In the remaining datasets (Supplementary Fig. S10A–C) at least either the red or the turquoise MM exhibited a positive correlation between GS and GC. In the synovium dataset the yellow MM seems to be of interest as well. Performing GSEA with g:Profiler on the genes of the yellow MM reveals next to rather generic functions (gene expression, cellular and RNA metabolism) the enrichment of the HIF-1 signaling pathway. Comparing with literature reveals many studies proving the role of the hypoxia inducible factor in OA20,21.

In addition we ran GSEA for the red, turquoise and yellow MM without any information on the differential expression (just providing an unsorted list of genes). This approach provided basically the same results (in terms of the overall functions of the MM), however the statistical significance was lower in the unsorted case. Finally it has to be added, that there are more sophisticated methods of performing GSEA. Notably, using the piano22 package allows the consideration of directionality during pathway enrichment, thus identifying which pathways are distinctively up -or down-regulated and how this information relates to the t-values of the differential expression analysis. We created a code that includes the possibility of GSEA with the piano package that is stored in the repository as mentioned in the Materials and Methods section. The aim of this study was to provide a pipeline on how to identify pharmaceutical compounds using WGCNA and network-based drug discovery approaches. It has to be emphasized that the pathway analysis presented herein was used to prove a biological role of the genes inside the identified meta-modules (red, turquoise and yellow MMs) and not to focus on an in-depth analysis of molecular functions to unravel mechanisms and genes playing a role across the tissues in OA knee joints. Hence, for the sake of conciseness the results of the piano package are not included and not discussed herein.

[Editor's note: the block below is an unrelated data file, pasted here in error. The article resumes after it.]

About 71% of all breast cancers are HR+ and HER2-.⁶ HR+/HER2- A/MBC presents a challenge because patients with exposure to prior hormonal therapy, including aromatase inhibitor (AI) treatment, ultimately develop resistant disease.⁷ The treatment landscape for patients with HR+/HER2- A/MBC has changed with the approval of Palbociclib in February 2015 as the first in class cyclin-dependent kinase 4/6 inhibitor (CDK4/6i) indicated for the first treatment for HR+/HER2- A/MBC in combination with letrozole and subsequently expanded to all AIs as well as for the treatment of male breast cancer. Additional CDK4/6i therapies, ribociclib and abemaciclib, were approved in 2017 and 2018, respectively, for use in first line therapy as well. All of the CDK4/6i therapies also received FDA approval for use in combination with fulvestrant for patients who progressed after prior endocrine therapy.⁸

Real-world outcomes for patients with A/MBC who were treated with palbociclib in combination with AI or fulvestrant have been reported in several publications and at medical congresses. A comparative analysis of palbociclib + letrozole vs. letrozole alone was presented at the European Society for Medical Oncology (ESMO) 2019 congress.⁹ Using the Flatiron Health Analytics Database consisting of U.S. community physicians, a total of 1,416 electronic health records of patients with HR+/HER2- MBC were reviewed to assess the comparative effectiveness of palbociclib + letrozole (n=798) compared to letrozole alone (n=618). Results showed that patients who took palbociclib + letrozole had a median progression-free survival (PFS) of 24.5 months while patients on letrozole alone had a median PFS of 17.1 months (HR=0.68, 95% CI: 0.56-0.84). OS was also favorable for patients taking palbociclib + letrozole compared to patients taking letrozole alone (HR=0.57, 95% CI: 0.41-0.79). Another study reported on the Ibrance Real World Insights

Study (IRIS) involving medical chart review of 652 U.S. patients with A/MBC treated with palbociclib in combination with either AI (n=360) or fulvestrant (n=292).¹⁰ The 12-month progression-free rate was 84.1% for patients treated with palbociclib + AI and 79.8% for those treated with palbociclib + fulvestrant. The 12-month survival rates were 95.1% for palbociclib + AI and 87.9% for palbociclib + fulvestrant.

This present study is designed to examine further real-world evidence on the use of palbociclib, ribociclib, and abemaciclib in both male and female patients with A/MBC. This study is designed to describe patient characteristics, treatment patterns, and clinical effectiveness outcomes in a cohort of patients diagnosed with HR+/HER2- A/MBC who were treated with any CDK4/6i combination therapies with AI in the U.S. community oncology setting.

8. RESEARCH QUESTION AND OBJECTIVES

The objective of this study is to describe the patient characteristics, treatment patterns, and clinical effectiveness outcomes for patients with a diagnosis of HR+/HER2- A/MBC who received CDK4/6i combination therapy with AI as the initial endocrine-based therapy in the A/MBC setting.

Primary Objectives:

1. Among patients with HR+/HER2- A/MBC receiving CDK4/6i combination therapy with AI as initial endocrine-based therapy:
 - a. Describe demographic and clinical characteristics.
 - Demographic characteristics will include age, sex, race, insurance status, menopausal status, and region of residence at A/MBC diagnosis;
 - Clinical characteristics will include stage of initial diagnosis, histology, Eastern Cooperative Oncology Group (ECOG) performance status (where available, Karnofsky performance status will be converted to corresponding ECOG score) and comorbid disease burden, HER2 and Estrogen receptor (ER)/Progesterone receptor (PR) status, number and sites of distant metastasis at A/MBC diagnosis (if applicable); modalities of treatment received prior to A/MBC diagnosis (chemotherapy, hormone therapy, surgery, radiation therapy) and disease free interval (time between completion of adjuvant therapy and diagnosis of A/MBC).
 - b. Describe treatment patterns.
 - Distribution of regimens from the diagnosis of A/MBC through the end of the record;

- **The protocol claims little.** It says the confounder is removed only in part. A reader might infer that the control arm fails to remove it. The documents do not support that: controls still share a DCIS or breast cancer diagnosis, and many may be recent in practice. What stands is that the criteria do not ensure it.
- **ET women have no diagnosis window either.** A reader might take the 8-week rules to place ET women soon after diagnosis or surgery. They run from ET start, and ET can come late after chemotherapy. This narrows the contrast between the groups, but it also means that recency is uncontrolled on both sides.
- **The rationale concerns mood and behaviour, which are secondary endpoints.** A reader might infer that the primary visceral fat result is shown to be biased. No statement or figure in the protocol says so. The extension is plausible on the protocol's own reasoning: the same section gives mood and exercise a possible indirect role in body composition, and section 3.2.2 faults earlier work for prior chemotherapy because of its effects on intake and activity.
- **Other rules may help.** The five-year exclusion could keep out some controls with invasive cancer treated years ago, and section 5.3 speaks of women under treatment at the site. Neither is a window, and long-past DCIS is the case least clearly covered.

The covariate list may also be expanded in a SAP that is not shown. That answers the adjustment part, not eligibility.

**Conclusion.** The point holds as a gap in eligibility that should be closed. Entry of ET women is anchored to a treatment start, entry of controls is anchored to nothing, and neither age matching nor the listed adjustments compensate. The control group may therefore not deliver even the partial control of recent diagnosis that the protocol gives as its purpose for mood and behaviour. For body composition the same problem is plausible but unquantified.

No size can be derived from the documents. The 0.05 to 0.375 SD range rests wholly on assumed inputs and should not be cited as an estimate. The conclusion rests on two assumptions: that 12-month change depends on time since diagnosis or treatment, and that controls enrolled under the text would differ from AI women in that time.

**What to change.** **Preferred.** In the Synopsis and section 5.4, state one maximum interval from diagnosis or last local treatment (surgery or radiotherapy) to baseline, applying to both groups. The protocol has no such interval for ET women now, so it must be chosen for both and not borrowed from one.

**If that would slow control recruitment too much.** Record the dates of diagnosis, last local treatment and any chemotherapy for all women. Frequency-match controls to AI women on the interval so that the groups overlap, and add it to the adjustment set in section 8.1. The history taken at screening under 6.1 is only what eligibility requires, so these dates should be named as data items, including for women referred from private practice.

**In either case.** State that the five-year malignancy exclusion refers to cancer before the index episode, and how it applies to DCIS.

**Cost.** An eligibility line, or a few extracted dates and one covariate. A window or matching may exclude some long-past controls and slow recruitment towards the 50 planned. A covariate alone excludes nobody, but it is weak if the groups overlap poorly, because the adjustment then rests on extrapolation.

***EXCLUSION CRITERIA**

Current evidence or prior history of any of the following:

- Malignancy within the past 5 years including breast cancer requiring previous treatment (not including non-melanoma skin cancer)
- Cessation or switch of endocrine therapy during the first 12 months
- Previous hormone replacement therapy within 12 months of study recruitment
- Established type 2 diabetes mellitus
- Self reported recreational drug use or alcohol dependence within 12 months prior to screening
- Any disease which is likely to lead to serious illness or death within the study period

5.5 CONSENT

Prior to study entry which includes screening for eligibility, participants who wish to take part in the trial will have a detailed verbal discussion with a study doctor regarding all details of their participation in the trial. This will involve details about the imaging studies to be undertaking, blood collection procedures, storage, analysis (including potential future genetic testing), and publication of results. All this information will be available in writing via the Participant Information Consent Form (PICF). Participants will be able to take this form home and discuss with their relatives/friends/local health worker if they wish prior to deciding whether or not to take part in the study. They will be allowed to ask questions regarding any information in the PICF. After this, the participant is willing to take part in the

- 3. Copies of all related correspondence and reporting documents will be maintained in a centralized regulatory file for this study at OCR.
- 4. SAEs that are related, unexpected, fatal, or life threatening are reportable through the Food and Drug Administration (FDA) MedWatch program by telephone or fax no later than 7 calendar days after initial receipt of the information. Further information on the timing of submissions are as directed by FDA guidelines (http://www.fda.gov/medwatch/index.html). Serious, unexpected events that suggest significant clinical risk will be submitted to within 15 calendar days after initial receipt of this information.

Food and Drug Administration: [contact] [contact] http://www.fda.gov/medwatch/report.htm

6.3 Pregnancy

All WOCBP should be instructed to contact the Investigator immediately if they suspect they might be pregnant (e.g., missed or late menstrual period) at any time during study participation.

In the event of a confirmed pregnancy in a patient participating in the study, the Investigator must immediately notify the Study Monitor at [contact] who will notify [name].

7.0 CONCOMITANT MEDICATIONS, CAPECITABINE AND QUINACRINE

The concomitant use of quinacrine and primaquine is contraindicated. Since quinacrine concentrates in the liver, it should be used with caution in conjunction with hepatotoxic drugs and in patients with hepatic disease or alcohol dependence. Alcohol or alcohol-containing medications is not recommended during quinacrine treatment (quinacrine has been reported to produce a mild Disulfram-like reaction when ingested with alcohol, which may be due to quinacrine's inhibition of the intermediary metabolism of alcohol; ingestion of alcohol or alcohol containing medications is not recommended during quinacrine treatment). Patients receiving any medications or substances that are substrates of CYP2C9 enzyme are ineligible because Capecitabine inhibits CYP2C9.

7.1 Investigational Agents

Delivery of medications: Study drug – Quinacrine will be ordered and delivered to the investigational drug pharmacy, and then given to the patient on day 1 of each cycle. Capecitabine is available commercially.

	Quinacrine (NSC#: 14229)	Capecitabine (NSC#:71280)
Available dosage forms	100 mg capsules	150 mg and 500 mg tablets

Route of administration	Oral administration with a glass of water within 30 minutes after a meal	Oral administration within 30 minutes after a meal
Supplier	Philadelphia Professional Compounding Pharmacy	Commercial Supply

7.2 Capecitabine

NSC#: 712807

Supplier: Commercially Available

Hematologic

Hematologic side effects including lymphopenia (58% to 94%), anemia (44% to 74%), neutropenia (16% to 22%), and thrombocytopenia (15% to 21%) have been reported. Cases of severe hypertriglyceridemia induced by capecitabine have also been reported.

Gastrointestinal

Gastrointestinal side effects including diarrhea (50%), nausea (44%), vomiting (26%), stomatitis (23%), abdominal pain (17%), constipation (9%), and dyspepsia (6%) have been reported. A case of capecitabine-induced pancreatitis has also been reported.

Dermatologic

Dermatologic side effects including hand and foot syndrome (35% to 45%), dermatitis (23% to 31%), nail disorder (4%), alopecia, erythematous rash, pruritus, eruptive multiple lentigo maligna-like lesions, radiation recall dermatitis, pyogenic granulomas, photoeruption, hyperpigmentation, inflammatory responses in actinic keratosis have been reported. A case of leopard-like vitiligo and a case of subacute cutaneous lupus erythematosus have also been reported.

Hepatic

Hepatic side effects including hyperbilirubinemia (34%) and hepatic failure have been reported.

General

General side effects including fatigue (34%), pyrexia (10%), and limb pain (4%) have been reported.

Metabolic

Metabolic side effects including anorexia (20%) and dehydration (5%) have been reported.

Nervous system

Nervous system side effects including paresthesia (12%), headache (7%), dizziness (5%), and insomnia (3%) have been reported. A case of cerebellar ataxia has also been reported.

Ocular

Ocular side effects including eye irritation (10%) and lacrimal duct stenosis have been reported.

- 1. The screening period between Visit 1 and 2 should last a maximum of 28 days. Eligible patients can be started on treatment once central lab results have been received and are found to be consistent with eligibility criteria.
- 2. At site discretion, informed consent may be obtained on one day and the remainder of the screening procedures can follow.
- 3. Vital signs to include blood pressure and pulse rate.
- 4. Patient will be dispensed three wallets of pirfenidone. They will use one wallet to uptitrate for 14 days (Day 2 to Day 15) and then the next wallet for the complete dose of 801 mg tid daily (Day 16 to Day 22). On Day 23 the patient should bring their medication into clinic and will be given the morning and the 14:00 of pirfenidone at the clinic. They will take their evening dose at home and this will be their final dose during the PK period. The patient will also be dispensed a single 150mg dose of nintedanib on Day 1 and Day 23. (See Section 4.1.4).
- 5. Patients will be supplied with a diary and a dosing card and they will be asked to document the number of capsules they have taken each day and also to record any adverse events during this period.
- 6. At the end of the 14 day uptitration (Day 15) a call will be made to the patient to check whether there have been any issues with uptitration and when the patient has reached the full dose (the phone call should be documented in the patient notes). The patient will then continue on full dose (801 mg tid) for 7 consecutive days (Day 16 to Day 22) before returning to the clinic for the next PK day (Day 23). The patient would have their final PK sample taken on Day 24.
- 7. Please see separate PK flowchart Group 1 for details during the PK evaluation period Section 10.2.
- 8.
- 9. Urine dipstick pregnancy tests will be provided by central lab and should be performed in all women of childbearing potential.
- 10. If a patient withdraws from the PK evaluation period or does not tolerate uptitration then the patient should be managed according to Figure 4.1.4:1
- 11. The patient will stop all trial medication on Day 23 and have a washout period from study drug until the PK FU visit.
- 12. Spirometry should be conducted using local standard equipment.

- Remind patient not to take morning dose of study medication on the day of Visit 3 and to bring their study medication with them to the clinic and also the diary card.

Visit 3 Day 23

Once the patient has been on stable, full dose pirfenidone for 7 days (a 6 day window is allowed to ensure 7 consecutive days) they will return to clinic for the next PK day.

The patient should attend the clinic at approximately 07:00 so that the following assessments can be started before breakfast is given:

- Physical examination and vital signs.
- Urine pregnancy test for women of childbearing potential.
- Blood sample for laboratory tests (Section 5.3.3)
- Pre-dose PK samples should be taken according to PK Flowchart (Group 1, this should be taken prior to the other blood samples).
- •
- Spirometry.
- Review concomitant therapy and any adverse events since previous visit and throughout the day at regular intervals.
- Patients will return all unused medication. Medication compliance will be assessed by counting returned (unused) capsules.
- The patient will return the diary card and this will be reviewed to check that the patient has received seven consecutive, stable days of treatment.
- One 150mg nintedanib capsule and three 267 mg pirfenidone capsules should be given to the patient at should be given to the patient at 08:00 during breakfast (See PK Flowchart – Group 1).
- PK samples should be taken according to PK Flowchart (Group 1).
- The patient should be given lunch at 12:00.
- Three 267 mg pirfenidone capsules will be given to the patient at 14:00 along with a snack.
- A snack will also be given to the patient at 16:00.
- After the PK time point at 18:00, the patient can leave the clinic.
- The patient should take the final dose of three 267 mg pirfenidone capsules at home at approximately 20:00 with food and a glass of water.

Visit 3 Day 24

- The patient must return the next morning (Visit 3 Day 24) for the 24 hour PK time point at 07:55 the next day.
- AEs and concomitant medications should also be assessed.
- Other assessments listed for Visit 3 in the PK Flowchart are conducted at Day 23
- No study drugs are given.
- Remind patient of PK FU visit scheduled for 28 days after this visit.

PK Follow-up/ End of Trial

The network based drug discovery approach suggested four compounds with anti-inflammatory potential acting along the JAK/STAT pathway, the TNF-a pathway and the integrin pathway. This is an interesting observation as the genes of the disease signature enriched pathways related to ECM physiology and not to inflammatory processes. Strikingly Vedolizumab, which is a drug for inflammatory bowel disease, ameliorated joint pain and delayed the onset of new cases of joint diseases in a post-hoc analysis of the GEMINI 2 trial23. Further on, it was suggested that anti-coagulants might have an effect on osteoarthritis, which is supported by the fact the coagulation and fibrinolysis pathways do play a role in arthritis24. The suggestion of two compounds (Hyaluronidase and Turpentine) that would worsen OA conditions shows up the first intrinsic limitation of the drug-disease proximity approach. With this consideration there is no information on positive or negative interactions between target and signature but solely a distance measure between these two groups. Alternative drug screening approaches such as using a reversal of the disease signature (in terms of measured gene expression) such as proposed by the L1000CDS2 platform might be an interesting alternative25. A drawback of such an approach (for our scenario) is that gene expression is very different across the joint tissues and it will be difficult to consider all tissues in parallel. The validation approach classified the drug suggestions as hits or misses based on literature research and compared them with a bottom 10 list (highest distance) and two random 10 lists (10 compounds with lowest <dc> and 10 compounds with lowest z-score after randomly drawing from gene list of 11461 genes). In the first case no compounds related to OA were identified. In the second scenario the random 10 lists gave 3 out of 10 hits (without statistically significant z-scores) and 2 out of 10 hits. At last the Drugbank database was screened for compounds including ‘arthritis’ or ‘osteoarthritis’ as a curated description, as just random selection from the database without any of the presented analysis steps might be an option. In this case 42 out of 1833 were selected delivering a p-value of 4.5e-14 (Fisher’s exact test, compared to 9 out of 10 hits). As the curated description might not be complete, we computed the number of potential arthritis drugs the Drugbank database has to include in order to not be outperformed by the top 10 list. As a result at least 893 out of 1833 compounds should have a relation to osteoarthritis in order to deliver a p-value > 0.01. As such scenario is highly unlikely, the following conclusions were made: The Drugbank database is not biased towards osteoarthritis drugs. Drug-disease proximity seems like an important measure to be included in drug screening. The analysis performed with WGCNA seems to be necessary in order to prioritize genes of interest and define a disease signature. In the case of OA such signature is not trivially to define. The publications of Menche et al.26 and Guney et al.27 based their work on disease signatures obtained from various databases (299 diseases), unfortunately OA is not included in their dataset to allow for a cross-check of our results. We tried to overcome the obstacle by choosing a cut-off threshold that produced the lowest z-scores for S and <ds>, thus assuming that the disease signature should be as much agglomerated as possible. Until now the screening was applied to a list of approved drugs in order to facilitate comparison with literature. It can however be easily expanded to include investigational compounds as only the target genes need to be known.